It might be cliché, but beginning the year with renewed enthusiasm and new goals can be a major boost to business success and an excellent way to get back to business basics. Instead of making unrealistic resolutions, aim to make some simple changes to improve your chances of business success. Here are some suggested starting points.
If something isn’t working in your business, let it go now and try something different. Whether it’s a relationship, a product or business method, if it hasn’t worked in 2011, recognize reality and move on. Both professionally and personally, many of us waste time and money trying to force a square peg into a round hole. Resolve to act when something is not working and make a change immediately. Be willing to listen to others who might have the experience and insight to steer you in a more productive direction.
Make business planning a weekly activity. Don’t wait for the next month or quarter to review your company’s progress. Business moves at lightning speed, and in order to correct mistakes or identify new opportunities, it makes sense to evaluate your progress and goals each week. This way you can make corrections when the changes needed are still minor and relatively easy to implement. In a tough business environment, weekly strategy sessions will give you more control over your own destiny.
Promote your business consistently – in good times and bad. When you’re busy, it is easy to ease off on new business activities. Unfortunately, that is when you most need to keep your efforts going to keep your business healthy. In today’s economy, problems with your clients’ business affairs can come out of nowhere and hit your bottom line fast. Keeping existing customers happy is important, but it’s equally important that you identify new prospects and constantly market your business to new clients.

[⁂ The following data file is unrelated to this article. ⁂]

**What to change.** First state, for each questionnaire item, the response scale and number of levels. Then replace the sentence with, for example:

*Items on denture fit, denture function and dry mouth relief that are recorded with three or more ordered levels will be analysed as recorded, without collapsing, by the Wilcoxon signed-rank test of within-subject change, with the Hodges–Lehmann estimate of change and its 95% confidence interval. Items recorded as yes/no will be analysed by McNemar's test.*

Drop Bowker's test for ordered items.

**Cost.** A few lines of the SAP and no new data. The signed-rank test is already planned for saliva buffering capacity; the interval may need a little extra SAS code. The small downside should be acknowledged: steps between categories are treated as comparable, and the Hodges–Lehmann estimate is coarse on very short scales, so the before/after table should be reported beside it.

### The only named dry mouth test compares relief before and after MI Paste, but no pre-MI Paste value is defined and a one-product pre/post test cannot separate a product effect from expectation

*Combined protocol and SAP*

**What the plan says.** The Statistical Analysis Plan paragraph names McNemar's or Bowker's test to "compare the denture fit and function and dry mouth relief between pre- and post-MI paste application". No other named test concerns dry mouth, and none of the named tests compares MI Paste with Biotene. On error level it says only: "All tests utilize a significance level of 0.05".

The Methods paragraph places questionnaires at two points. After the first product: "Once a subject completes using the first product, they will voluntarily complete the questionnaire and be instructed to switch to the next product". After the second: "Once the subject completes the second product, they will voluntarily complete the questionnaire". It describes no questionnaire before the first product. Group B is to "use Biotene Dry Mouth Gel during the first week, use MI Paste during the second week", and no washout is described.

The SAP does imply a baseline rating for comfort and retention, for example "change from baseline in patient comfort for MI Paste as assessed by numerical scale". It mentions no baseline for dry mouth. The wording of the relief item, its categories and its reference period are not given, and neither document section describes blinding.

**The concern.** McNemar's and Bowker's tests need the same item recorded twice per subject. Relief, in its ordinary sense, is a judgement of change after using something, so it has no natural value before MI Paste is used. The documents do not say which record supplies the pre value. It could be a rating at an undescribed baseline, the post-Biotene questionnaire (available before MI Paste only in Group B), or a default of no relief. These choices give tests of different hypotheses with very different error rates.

Give something back to your community. Don’t try to spread yourself too thin, but do find a local cause or charitable organization to support. Find something that is close to your heart or a logical fit with your area of expertise. Whether your contribution is in cash or in pro bono work, this type of giving cannot fail to energize you and help you appreciate your own good fortune. Although this work should never appear to be self-serving, good deeds generate recognition and enhance business reputations. Although the payback might come in unexpected ways, it rarely fails to materialize.
Differentiate between being busy and being productive. Running your own business presents you with many varied tasks – but they are not all of equal importance. Resolve to manage your own time better. Start by delegating minor tasks to others so that you can expend your energy on things that are critical to your business success. Prioritize your daily activities and begin with the most important first. Show others that you expect them to respect the value of your time as you value theirs. Insist that all company meetings have a short written agenda, that they start and end on time and that a participant documents all decisions, tasks, assignments and deadlines.
Extending this list wouldn’t be hard, but these five simple suggestions can provide a practical framework for success in 2012. Use them to improve your personal productivity and to also provide your staff with a great example of business leadership.